CINCINNATI — Hamilton County Prosecutor Joe Deters is at war. Neither he nor his assistant prosecutors plan to offer plea deals to people accused of gun crimes in the wake of the July 4 shooting that killed 16-year-old Milo Watson and 19-year-old Dexter Wright in the middle of a crowded Smale Park.
Mayor John Cranley is, too. The city of Cincinnati is partnering with the Department of Justice in a new effort to bring federal charges against people who illegally possess firearms.
But community leaders and criminal justice experts said it doesn’t help to block off only one end of a pipeline. If politicians and police want a less violent city, their drive to charge and jail offenders should move in lockstep with efforts to scrub out the conditions that create crime: poverty, desperation and inequality.
“It’s being able to work with Chief (Eliot) Isaac — who I believe is doing the best job he can in his role — to be able to remove the guns from the streets and get them out of the hands of the young people who are having these issues, but then also to provide support to the young people who are part of families, part of communities, right?” said Damian Hoskins, executive director of the hip-hop cultural arts center Elementz in Over-the-Rhine.
Hoskins thinks some of the problems lie in lack of access to mental health care, particularly what’s known as “trauma-informed care” — an approach that makes room for a subject’s history of trauma in treatment. Without help and social-emotional coping skills, traumatized people aren’t conditioned to communicate effectively.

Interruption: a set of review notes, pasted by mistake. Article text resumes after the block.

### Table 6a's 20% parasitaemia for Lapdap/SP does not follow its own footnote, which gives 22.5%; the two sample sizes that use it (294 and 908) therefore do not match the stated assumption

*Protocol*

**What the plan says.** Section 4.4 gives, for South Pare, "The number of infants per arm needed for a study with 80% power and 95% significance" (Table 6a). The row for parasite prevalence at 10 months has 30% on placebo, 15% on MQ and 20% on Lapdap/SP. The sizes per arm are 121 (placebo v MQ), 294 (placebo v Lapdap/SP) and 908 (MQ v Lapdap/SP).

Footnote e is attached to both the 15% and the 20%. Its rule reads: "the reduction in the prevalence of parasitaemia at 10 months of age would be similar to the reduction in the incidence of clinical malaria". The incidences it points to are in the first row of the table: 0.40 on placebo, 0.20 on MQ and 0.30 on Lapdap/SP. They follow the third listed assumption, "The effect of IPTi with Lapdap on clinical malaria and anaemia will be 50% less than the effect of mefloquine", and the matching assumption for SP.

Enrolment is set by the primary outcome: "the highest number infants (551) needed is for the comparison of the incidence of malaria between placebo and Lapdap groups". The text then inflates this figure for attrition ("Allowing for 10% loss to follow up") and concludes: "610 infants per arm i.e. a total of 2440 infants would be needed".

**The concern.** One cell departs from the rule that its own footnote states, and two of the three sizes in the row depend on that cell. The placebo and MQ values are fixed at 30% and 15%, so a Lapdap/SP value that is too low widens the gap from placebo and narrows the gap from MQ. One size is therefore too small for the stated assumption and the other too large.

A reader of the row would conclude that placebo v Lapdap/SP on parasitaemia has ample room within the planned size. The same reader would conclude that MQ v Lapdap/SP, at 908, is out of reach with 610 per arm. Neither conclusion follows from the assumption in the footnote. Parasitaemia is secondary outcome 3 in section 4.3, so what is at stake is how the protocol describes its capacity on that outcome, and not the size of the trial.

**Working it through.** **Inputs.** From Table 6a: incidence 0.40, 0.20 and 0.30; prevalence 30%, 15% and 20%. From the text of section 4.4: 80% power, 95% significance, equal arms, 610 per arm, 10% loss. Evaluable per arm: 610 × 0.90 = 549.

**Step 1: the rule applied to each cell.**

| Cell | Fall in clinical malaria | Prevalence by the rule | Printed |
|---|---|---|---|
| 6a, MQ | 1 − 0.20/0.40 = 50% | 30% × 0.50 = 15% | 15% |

He believes that inability to communicate contributes to violent confrontations like the one on July 4.
Ebony Ruhland, an assistant professor at the University of Cincinnati’s School of Criminal Justice, said that an overly punitive strategy — especially without accompanying trauma-informed care for people affected by gun violence — is more likely to compound the problem than solve it.
"We have to be cautious in not just doing these knee-jerk, ‘getting tough on crime,’ you know, locking people up and throwing away the keys, because there's plenty of research to show that those types of measures are not effective,” she said.
That “tough-on-crime” approach and its harsh punishments for offenders, she continued, can contribute to a cycle of violence by cutting off their pathways back into a normal life, driving them further into poverty and desperation with no support.
“There’s collateral consequences that make it harder for them to find a job, make it harder for them to find housing, make if harder for them to pay their bills,” she said. “So then, of course, they revert right back to criminal behavior.”